Advocates for people with disabilities are hopeful that the work from home trend spurred by the COVID-19 pandemic will make employers more open to accommodations workers might need in a post-pandemic workplace.
Not all companies have been able to switch to a work from home model, but most business that is conducted in a traditional office setting has been mandated to have employees work remotely when possible to slow the spread of the virus.
A year ago, it would have been unlikely for employees to get work from home accommodations from their employer, said Disability Advocates of Kent County Executive Director David Bulkowski. Part of the organization’s work involves teaching people with disabilities about how to talk to their employer and ask for accommodations that will make them more productive at work.
“I’m excited about the additional level of accommodations (work from home) could lead to,” Bulkowski said. “First and foremost the accommodation process is a dialogue — there should be a give and take. But I don’t think most employers will just snap back to the automatic ‘no,’ like the way things were before the pandemic.”
Now that employers have seen workers maintain productivity while working remotely, Jeffrey VanDyke hopes it will open more opportunities for people with disabilities. VanDyke is a graphic design specialist for Disability Network West Michigan, where he also leads a digital peer support group.
“(Working from home) can be hard on your mental health, but the positive side for me is I do not have to fight through the snow this winter as a chair user,” said VanDyke, who was born with Cerebral Palsy. “Now that we’ve seen consistently people of all ability levels — whether you’re born with a disability or not — can work from home, I’m hoping that will open up more opportunities.”
‘Asking for a chance’
Before the pandemic, VanDyke primarily did graphic design work for the Disability Network and lent his perspective as a keynote speaker at various in-person events. But his role at work has changed some with the pandemic. He has started leading a digital peer support group, which has been a lifeline for many who have disabilities, he said.
“Before the pandemic hit, (working from home) was never really a possibility — or supposedly it wasn’t in some people’s opinions,” VanDyke said. “People with disabilities couldn’t really get jobs.”
VanDyke isn’t sure whether the work from home shift will stick over time, but he is hopeful that it will.
“One of my biggest messages overall is to just give us a chance,” VanDyke said. “We may do things differently or it may take us a little longer, but it doesn’t mean I am incapable. If you can find some way to meet us in the middle or where we’re at, we can be just as productive as any other individual. We’re not asking for more rights, we’re asking for a chance to be a part of society in all facets, not just some.”
The pandemic has also given the general population a better idea of what isolation and the inability to interact with their community feels like — a feeling so often felt by people who have a disability.
“This has never really been talked about or a concern until now,” VanDyke said. “This gave people who don’t have disabilities a chance to see what life was like for people with disabilities, and I hope it ultimately turns out to be a teaching tool for all of us.”
Seeking social opportunities
Working and learning remotely has had mixed effects for people on the autism spectrum, said Joanna Lofton, community resource specialist at the Autism Alliance of Michigan.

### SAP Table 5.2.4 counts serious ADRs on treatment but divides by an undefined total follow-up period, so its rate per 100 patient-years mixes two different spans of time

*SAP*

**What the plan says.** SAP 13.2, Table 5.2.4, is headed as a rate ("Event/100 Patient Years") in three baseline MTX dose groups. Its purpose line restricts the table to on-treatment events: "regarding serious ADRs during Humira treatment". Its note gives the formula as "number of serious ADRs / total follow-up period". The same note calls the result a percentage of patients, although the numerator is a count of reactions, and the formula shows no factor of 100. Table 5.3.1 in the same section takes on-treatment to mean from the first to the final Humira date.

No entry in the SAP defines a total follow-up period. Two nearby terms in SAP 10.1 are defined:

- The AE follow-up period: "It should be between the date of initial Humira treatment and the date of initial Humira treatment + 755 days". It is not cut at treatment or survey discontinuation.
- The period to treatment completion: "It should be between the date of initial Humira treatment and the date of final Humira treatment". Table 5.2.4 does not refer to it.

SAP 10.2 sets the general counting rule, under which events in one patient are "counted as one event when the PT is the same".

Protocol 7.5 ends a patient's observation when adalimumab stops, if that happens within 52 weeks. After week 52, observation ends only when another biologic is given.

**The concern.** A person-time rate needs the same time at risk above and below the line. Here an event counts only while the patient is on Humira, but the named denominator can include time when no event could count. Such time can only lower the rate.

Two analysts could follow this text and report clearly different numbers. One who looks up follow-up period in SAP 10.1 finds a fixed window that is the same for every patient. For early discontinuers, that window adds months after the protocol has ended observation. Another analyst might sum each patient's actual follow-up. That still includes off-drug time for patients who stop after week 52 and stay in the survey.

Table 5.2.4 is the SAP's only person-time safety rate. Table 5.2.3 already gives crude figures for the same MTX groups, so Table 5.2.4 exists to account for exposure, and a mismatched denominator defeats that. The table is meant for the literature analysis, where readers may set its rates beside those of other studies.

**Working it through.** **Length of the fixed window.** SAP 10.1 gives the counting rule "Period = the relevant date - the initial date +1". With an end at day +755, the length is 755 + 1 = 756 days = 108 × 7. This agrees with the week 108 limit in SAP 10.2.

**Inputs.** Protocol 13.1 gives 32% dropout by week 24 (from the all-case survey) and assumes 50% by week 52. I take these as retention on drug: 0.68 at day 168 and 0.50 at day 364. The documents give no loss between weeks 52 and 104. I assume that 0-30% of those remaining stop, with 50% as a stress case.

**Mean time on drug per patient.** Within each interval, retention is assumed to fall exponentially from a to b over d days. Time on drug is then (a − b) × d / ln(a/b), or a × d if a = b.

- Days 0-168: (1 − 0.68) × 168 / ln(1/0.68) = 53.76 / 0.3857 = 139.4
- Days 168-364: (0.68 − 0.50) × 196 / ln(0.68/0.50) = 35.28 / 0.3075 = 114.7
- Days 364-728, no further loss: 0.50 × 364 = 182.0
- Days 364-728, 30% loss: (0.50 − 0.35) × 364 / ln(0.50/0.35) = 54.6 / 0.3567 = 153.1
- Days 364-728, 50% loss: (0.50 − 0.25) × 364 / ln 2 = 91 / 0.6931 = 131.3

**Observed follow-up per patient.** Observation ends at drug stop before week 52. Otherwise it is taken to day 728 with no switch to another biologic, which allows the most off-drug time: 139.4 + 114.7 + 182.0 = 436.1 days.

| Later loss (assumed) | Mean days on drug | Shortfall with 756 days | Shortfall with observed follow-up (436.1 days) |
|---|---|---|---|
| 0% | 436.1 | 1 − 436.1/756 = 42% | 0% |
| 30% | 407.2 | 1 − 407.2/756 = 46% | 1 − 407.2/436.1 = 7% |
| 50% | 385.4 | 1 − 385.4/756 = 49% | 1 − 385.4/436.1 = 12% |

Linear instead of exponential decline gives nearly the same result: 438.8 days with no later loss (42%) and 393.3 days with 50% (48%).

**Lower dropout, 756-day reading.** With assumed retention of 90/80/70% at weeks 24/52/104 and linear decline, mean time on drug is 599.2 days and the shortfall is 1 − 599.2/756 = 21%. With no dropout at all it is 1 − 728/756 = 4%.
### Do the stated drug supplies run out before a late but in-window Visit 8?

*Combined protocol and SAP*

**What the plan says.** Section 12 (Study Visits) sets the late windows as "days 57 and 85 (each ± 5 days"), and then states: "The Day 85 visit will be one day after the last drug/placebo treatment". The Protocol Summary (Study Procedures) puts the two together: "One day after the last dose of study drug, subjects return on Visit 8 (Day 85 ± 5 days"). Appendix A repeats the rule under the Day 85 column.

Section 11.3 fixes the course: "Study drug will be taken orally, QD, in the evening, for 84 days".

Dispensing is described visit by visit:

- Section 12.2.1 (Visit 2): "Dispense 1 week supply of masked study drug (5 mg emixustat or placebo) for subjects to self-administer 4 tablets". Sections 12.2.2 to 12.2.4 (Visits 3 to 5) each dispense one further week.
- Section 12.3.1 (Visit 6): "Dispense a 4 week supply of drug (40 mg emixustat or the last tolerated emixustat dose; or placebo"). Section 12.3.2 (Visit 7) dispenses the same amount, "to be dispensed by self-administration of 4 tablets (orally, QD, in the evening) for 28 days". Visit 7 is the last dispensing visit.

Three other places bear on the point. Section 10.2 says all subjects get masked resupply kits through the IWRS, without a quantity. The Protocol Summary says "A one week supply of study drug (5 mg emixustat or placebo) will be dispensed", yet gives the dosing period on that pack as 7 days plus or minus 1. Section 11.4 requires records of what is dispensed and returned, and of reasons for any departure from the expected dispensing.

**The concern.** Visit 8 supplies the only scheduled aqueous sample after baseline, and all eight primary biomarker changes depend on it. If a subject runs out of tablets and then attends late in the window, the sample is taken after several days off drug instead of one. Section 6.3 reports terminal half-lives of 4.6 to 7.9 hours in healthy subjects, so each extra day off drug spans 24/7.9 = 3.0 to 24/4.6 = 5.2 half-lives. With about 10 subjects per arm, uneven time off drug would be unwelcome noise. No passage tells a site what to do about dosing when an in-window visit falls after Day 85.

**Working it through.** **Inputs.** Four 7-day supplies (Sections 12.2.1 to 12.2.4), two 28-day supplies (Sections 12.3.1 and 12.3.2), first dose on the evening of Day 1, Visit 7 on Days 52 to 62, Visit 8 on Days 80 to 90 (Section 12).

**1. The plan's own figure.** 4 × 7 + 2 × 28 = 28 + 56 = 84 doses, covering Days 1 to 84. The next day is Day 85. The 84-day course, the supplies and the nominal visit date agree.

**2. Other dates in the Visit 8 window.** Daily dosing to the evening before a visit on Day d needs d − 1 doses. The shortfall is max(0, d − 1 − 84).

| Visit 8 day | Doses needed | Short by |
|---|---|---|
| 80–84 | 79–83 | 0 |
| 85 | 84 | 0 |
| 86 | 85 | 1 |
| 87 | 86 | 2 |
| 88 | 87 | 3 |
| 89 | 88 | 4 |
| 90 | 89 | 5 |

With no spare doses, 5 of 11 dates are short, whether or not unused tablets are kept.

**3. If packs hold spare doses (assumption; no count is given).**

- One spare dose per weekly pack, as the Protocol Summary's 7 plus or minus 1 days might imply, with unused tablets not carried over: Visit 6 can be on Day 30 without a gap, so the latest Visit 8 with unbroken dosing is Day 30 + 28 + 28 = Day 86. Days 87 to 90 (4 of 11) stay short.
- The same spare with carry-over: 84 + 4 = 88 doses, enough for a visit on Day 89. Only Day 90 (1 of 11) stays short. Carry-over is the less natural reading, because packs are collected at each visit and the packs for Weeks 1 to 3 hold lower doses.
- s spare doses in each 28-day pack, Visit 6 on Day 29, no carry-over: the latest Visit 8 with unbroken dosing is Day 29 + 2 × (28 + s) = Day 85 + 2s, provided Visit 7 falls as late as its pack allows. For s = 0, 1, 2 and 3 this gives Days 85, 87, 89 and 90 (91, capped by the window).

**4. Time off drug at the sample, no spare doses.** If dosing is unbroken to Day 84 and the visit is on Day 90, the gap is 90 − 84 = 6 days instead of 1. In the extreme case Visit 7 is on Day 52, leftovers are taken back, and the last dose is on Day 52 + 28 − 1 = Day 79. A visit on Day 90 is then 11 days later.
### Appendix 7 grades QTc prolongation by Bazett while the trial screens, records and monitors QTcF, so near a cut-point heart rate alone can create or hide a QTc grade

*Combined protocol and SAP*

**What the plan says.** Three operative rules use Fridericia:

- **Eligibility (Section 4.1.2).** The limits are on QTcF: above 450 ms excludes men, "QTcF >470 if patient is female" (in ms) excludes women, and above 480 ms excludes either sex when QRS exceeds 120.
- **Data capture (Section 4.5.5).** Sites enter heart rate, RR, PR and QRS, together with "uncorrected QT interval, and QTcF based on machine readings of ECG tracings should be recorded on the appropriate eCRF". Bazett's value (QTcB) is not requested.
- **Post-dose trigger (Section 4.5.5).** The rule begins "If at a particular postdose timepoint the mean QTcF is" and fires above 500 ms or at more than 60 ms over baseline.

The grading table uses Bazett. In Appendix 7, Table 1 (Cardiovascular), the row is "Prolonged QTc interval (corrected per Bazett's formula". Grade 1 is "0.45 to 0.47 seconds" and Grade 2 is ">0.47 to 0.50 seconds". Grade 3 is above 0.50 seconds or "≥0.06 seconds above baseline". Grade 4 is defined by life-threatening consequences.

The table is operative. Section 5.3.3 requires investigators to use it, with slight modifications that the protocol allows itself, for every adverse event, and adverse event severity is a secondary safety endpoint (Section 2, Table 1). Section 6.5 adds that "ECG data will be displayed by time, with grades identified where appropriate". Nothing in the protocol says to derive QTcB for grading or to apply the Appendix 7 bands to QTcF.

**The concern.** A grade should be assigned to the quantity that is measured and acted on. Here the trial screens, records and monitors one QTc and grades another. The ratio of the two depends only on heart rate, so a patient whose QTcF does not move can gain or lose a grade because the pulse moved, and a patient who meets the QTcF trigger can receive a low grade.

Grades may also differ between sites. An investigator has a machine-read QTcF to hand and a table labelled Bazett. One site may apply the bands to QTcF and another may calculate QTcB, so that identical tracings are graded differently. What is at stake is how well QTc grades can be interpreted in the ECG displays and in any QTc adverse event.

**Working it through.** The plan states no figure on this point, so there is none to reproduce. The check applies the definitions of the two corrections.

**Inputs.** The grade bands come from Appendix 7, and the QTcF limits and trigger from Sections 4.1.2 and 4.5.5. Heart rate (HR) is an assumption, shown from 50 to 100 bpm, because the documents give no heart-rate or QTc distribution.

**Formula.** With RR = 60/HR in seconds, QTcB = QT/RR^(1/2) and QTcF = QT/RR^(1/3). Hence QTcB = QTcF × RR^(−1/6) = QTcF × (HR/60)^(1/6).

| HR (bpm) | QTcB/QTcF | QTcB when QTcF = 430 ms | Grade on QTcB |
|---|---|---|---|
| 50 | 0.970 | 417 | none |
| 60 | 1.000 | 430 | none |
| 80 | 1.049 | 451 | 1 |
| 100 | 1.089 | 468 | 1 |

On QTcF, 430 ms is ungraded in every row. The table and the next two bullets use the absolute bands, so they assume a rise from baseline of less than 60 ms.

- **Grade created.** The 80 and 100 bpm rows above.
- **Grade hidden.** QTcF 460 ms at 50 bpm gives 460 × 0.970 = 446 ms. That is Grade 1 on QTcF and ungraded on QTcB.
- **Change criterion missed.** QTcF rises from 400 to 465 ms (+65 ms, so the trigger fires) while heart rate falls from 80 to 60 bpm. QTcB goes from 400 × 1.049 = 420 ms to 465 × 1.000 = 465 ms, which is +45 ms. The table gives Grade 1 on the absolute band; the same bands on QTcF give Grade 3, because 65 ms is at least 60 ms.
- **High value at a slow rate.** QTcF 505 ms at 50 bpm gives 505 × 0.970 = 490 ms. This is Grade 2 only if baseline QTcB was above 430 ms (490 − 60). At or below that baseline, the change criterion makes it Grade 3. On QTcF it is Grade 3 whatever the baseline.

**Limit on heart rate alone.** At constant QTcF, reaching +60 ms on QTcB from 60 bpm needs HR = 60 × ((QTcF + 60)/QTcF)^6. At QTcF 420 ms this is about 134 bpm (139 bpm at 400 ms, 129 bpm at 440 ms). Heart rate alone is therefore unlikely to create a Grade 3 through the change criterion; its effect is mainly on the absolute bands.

Individuals on the autism spectrum have had varying experiences during the pandemic, but the lack of social skills and general sensory issues that come with remote working have generally presented extra obstacles for people with autism, Lofton said.
“There are a lot of people we serve who need the daily structure of getting up and going to work, but now they have been laid off,” Lofton said. “This difference in having idle time can show itself as aggression or withdrawal — idle time is not good for them.”
The Autism Alliance of Michigan has seen a vast increase in families seeking assistance during the pandemic, primarily people looking for social opportunities, Lofton said. The organization also has seen an increase in adults reaching out to the Alliance because they suspect they are on the autism spectrum and need an assessment or to be connected with the appropriate resources.
“For those who have been able to continue working, it’s been OK if they can actually go into the office — that routine has been important,” Lofton said. “One of our concerns is when an individual is able to go back to work or school, it’s still a change, which is one of the most difficult things for people on the spectrum.”
Lofton suggests that people travel back to their workplace before they are called back to refamiliarize themselves with the routine, and reach out to employers to find out what the changes will be ahead of time to prepare for resuming in-person work.
“Many of our individuals are worried about getting COVID-19,” Lofton said. “Most people on the spectrum do have co-occurring disorders, so you have to be really careful about them being exposed and what that might look like for them. A lot of times, it’s hard for them to identify that they are sick.”
The Autism Alliance of Michigan has worked closely with some companies on how to better assist their employees on the spectrum, Lofton said.
“It’s basically just them understanding autism better, and understanding that these individuals want to work and can be the absolute best employees,” Lofton said. “It’s all about expectations and understanding what kind of accommodations they’ll need. They can be your best employees and definitely have a lot to offer. We have some highly skilled and loyal individuals.”